Interviews that are worth subscribing for
Neil Thanedar graduated from college and immediately got to work. His company, Labdoor, is arguably the best company on the planet when it comes to independent research of the supplement industry. I actually purchased a pre-workout off of their website before recording this interview (and if you can get a broke startup-founder like me to spend $40+ on something online, then you know you have a quality product). They have made millions of dollars, raised $7M in funding from notable investors like Mark Cuban, and have transformed the supplement industry.
Neil can be described as an entrepreneur, scientist, philanthropist, and activist. He is also the founder & CEO of Air to All, a nonprofit medical device startup designing low-cost respirators and ventilators for COVID-19 and beyond. He was previously co-founder and President of Avomeen Analytical Services, a product development and testing lab acquired for $30M+ in 2016. He has also served as Executive Director of The Detroit Partnership and Senior Advisor to his father Shri Thanedar in his campaigns for Governor and State Representative in Michigan.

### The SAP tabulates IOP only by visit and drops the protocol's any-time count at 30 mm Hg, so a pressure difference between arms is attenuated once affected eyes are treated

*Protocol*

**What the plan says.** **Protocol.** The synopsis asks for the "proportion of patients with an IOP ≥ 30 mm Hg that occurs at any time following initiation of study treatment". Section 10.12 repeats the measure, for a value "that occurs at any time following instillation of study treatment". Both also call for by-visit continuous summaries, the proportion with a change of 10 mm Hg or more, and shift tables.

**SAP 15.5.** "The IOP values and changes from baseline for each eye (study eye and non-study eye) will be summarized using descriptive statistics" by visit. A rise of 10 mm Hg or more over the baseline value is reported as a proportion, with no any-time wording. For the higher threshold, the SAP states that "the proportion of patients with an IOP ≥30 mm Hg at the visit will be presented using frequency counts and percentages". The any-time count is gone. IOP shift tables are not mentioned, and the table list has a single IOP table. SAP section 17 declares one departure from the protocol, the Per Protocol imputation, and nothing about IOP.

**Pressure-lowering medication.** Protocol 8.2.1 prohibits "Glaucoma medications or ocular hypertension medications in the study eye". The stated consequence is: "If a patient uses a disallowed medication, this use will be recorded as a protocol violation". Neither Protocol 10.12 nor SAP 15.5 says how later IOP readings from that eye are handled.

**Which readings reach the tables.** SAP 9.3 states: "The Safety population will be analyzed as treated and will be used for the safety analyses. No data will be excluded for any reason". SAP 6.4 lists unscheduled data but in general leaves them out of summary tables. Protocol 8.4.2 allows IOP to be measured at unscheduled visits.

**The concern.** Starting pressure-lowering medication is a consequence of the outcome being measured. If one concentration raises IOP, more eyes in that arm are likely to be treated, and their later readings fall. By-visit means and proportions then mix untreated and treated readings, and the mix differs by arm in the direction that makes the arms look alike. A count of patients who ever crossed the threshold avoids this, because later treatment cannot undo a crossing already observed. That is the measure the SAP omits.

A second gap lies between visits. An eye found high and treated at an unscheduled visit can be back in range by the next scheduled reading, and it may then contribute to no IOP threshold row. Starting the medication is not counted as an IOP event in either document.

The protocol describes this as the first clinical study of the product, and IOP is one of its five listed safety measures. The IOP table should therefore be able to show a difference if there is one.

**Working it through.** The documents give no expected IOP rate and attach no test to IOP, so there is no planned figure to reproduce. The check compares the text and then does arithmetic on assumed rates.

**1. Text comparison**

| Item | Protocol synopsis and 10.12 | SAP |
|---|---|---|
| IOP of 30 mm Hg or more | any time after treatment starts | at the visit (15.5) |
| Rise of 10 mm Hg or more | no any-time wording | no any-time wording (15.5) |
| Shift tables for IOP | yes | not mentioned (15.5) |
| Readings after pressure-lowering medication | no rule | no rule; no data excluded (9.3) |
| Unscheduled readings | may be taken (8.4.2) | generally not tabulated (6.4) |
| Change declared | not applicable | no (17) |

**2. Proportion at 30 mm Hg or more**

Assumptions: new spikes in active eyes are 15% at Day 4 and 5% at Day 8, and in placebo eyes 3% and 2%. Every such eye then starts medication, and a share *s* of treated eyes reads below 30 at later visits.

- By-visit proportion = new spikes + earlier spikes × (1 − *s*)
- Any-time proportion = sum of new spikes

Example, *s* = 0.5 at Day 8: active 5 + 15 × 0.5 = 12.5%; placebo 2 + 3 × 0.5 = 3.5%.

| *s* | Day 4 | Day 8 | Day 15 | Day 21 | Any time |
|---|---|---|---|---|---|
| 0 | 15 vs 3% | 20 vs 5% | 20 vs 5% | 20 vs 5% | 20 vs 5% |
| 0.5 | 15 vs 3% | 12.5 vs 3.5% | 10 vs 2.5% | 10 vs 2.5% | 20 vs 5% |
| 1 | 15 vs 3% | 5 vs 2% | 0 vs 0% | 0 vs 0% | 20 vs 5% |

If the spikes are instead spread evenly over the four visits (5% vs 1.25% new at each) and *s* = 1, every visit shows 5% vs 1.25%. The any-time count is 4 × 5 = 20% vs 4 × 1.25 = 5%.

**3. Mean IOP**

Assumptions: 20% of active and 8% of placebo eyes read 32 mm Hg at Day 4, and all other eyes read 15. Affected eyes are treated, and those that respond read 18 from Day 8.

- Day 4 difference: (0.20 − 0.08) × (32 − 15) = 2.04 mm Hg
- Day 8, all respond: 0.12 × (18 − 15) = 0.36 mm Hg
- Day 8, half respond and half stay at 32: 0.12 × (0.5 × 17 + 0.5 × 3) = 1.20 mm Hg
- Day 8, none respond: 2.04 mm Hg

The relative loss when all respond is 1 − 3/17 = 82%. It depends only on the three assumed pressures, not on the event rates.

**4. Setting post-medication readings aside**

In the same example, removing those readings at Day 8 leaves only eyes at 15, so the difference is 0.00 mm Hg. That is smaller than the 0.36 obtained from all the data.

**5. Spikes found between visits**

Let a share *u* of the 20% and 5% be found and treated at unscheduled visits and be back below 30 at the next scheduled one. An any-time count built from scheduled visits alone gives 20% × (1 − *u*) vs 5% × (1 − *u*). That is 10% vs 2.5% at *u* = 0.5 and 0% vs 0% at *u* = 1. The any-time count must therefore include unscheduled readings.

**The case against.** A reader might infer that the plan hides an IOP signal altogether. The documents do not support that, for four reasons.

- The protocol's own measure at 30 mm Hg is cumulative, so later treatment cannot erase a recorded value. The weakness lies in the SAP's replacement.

Some great lessons for founders that he speaks on:
- Every time customers give you feedback, write it down and analyze it.
- Create a company you're passionate about.
- Send monthly email updates to investors.
- As a business owner, you have to understand every aspect of your business, even if it's just a little bit - Everything from marketing, coding languages, business law, etc.
Buy your pre-workouts here: https://labdoor.com/
Learn more about Neil here: https://neilthanedar.com/
Enjoy the episode!
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Cory McKane 0:00
So I'm actually glad to have you back on the show because I had you on my original podcast A long time ago. And since that podcast I've actually ordered like literally, everything from my pre workouts to my protein powder all from lab door. I honestly don't look anywhere else. Absolutely love it. And I tell everyone I know about it. So you guys are completely crushing it. Awesome, man. Thanks. Absolutely. Can you give the world like a quick intro just about yourself and what you guys do?
Neil Thanedar 0:25
Yeah, so lab door test vitamin supplements. We're now close to 40 categories, anything from protein powders, creatine, multivitamins, now all the way to the CBD gummies. The vapes cartridges, we're kind of getting into any sort of category where there's real doubt in the quality and safety of the products that you're consuming. And so we're thinking about, we get asked about food about cosmetics, there's kind of this whole range of products that you think about in a drugstore. But those are really the products that we're looking to get tested.